• YOU and Training Applications in LeadershipDevelopmentAppropriate staging and framing are essential for the use of the MBTI® and YOU when traininga group of managers. If you are to enable the managers to leverage the main insights fromYOU, then attending to how you introduce type in the leadership development conversation isextremely important.My strongest recommendation is that you use personality type after you have used VOICES®and or a Leadership Architect® card sort activity.IdealStrategy 1—Framing the Leadership ChallengeUse the Leadership Architect® Card Sort so participants will have a list of competencies that heor she experiences as strengths and those that are identified as in need of development. Usingthe YOU Placemat or YOU-Leadership Architect® Development Supplement will enable yourclient to see the overlaps between the self-sort and the type-related research. After identifyingthese overlaps, go to the type chapter in YOU so participants can find specific development tipsrelated to those overlaps.Keep in mind that if you are using the MBTI® Step II report, you may find that the Facetdescriptions explain variations from the YOU type descriptions. With the Facets as described inYOU, there are development tips associated with these qualities as well. Facets are outlined onpage 6 of the Introduction and described in depth on pages 554-717 in YOU.Strategy 2—Dealing with Type Clarity ChallengesLet’s say that individuals feel that they are clear about their type but feel that they appear quitedifferently from how the type “is supposed to behave.” The Facets become a valuable tool forexploring how an individual can have a preference but feel somewhat at variance from thatpreference. For example, an individual may be clear about being an Introvert but is Expressive,Enthusiastic, and Participative.As the facilitator, it is important to point out that the Facets are scored independently from thepreferences. Further, not all Facets are “created equal” in terms of their relationship to thepreference. For example, Extraversion is strongly related to Initiating but mildly related toGregarious-Intimate facet behaviors. This means that while an individual may have apreference for Extraversion, he or she may also be more Intimate (preference for one-to-oneinteractions) in interpersonal style. Or, an individual may have a preference for Introversion buta high score (4 or 5) on Gregarious.Strategy 3—Using Elements from the Chapters 14 Using YOU: Application Tips Guidebook | Roger Roosevelt Pearman
  • The following techniques or methods can be used with any section of the chapter. Severalexamples are used to illustrate the process, but keep in mind all elements of the chapter canserve an awareness and educative purpose.Procedure Step 1 Create a list of the types in the group. Ideally, create a type table which shows the frequency of types present in the group. Step 2 Select a factor that you feel is important, given the goals of the group. Create a list of qualities, mental processes, quotes, communication strengths or challenges of all of types that are in the group. For example, if you have 8 ISTJs, 4 ESTJs, 4 ESFJs, 8 INTJs, 3 ENFJs, and 4 ENTJs, write out the ISTJ, ESTJ, ESFJ, INTJ, ENFJ, and ENTJ chapter quotes, or list the hallmark qualities, or list the communication strengths, etc. Provide this either in a handout or write it on newsprint. Step 3 After the presentation and personal type verification procedure, share the handout/newsprint created in Step 2 above. Ask the group to explore what these quotes, qualities, behaviors mean for leaders. Identify the positive contributions and the potential challenges if “over used”. Step 4 Have each participant read his or her chapter of YOU and discuss with a learning partner how the leadership discussion from Step 3 and their type insights suggest leadership strengths and potential development challenges. Step 5 Create a development plan based on the insights from above. OR After Step 4, ask the participants to look up their opposite type and contrast their strengths and development challenges. With a learning partner in the group, ask participants to sketch out a coaching plan when working with someone so different. OR After Step 3, have participants discuss the talent management for their organization, if these qualities described their company, or implications for developing teams, if these qualities are present.“On the Go” tips for Training LeadersWith groups, it is important to have an introduction to type in which participants have a chanceto identify with a type before they receive their individual report. The reason for having the self-verification process is to preclude the Barnum Effect and to engage participants in learningabout the value of all preferences and types before receiving the printed report. 15 Using YOU: Application Tips Guidebook | Roger Roosevelt Pearman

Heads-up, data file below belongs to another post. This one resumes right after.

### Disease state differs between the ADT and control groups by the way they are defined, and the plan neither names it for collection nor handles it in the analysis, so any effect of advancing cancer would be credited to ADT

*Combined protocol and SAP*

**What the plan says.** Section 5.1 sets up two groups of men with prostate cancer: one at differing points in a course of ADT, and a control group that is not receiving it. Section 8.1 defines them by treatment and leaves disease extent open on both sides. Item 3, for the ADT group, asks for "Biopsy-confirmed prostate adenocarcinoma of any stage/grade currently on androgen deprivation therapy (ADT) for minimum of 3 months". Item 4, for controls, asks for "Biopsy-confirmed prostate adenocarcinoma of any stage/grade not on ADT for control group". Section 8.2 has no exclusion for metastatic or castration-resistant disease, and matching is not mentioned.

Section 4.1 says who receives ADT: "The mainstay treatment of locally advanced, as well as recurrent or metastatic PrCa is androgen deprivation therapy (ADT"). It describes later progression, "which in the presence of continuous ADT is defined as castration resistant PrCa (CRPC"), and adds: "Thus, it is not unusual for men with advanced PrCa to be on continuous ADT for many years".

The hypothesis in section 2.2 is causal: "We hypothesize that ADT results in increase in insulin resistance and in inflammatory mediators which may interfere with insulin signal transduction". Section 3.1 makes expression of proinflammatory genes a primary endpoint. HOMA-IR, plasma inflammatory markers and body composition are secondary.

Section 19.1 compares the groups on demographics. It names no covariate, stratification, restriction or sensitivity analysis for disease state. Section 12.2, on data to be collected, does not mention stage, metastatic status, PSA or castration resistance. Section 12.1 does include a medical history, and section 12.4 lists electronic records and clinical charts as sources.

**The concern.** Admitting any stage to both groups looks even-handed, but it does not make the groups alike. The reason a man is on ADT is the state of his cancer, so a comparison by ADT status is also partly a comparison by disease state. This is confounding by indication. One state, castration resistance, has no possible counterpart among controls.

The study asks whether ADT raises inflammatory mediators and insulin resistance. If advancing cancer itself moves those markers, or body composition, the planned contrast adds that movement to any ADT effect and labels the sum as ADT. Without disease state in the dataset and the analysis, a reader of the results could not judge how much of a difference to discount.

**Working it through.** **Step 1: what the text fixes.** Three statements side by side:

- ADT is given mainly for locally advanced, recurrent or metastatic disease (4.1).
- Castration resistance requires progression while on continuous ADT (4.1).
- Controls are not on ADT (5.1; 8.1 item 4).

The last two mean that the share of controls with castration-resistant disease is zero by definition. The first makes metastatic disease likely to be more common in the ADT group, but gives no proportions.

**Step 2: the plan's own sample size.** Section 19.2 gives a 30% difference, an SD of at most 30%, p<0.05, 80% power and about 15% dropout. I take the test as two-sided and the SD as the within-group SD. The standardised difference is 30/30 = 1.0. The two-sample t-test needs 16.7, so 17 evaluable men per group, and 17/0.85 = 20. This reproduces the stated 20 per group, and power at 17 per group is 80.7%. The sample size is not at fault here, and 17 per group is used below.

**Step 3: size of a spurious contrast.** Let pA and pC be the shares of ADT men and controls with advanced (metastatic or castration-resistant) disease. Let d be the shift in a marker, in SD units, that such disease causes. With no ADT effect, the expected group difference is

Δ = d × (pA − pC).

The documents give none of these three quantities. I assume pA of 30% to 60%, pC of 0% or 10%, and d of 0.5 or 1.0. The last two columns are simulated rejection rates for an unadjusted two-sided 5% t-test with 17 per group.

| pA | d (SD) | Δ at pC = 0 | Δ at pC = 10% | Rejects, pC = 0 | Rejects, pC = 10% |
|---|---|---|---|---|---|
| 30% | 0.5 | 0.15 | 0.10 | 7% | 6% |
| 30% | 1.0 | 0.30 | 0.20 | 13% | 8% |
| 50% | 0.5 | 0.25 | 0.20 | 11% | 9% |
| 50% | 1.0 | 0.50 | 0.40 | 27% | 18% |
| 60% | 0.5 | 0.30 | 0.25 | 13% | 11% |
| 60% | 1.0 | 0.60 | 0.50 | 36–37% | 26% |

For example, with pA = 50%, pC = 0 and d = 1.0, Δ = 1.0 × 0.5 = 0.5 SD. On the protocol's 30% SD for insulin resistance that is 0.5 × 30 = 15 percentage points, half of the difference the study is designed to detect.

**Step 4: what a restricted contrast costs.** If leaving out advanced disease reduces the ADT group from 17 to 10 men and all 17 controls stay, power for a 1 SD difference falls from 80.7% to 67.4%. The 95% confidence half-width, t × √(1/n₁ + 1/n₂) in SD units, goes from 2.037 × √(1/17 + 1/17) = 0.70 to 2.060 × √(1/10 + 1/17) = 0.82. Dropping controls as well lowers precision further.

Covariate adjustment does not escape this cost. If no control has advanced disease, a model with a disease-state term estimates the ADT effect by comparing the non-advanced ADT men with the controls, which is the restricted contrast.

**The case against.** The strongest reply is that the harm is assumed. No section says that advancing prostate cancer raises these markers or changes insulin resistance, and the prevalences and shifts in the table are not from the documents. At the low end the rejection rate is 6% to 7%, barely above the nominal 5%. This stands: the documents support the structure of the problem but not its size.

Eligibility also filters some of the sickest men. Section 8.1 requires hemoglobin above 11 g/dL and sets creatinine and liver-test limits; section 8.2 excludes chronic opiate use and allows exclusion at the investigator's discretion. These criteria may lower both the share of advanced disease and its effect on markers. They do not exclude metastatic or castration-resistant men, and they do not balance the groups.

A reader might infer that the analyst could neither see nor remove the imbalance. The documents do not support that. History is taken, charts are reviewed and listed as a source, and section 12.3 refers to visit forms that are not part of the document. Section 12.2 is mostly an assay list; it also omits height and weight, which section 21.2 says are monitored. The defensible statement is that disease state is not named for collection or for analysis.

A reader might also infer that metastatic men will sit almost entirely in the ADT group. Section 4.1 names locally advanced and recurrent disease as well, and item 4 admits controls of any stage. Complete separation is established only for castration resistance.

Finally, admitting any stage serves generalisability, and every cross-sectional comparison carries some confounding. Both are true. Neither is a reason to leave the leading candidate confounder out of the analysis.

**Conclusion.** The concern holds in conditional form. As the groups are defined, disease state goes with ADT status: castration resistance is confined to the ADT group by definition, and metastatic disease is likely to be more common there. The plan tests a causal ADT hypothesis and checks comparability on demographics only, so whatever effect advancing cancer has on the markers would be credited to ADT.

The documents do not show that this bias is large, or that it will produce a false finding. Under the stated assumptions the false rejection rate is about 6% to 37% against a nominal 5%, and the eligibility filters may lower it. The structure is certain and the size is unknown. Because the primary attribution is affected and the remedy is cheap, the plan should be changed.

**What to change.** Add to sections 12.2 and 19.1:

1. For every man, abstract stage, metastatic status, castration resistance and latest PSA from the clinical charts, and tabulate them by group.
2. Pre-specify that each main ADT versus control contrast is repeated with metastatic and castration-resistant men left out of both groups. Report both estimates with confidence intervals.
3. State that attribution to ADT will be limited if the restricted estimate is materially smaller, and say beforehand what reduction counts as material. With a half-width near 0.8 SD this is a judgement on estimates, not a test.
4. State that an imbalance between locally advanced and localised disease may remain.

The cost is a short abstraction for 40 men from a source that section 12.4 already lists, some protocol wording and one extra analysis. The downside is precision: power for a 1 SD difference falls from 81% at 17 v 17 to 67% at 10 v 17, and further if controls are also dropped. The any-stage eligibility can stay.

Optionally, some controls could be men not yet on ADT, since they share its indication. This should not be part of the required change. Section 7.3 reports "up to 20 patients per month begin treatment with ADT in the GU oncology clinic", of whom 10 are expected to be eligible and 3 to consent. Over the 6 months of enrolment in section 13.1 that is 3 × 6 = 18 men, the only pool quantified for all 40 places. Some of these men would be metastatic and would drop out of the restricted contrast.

• Chapter Heading Application SuggestionType with dominant auxiliary Have participants look at the bullet points of their dominantprocess and auxiliary processes as outlined on page 7. Discuss how these processes are at work in their leadership style.Population/Manager Point out that all types are in all jobs but with differentpercentages frequencies. It is vital that participants understand that the type does not predict success in a job.Typical strengths Ask participants to identify their favorite strength and how this serves them in their roles. Ask them to discuss how they would coach someone to develop this quality more.Type table Point out that all types are in all jobs but with different frequencies. It is vital that participants understand that the type does not predict success in a job.Type quote Have a representative of each of the types in the group read their quote out loud. Ask what the quote indicates about a perspective on leadership.Basic Habits of Mind Ask participants to identify their favorite habit of mind and how this serves them in their roles. Ask them to discuss how they would coach someone to develop this quality more.Typical Communication Patterns Ask representatives of the types in the room to discuss the benefit and possible miscommunication that their pattern may engender.General Learning Strategy Ask representatives of the types in the room to discuss the benefit of their learning strategy and the possible problems associated with assuming that everyone approaches learning new things in the same way.Interpersonal Qualities Related Ask representatives of the types in the room to discuss theto Motivation benefit that their pattern may engender.Blind Spots Ask representatives of the types in the room to discuss which part of the blind spot list is most important for them to pay attention to and why.Stress-Related Behavior Group the types and ask them to identify their best stress- management strategies.Potential Barriers to Ask representatives of the types in the room to discuss howEffectiveness they overcome these barriers when they arise.Being More Effective Ask representatives of the types in the room to discuss one of the effectiveness tips that is most challenging and why.Overusing Patterns Ask representatives of the types in the room to discuss how their patterns can become overused and how they develop more self control on those patterns.Application Case Ask “type alike” groups to read the case and discuss. Ask them to provide a report on key insights about their type to the whole group. 16 Using YOU: Application Tips Guidebook | Roger Roosevelt Pearman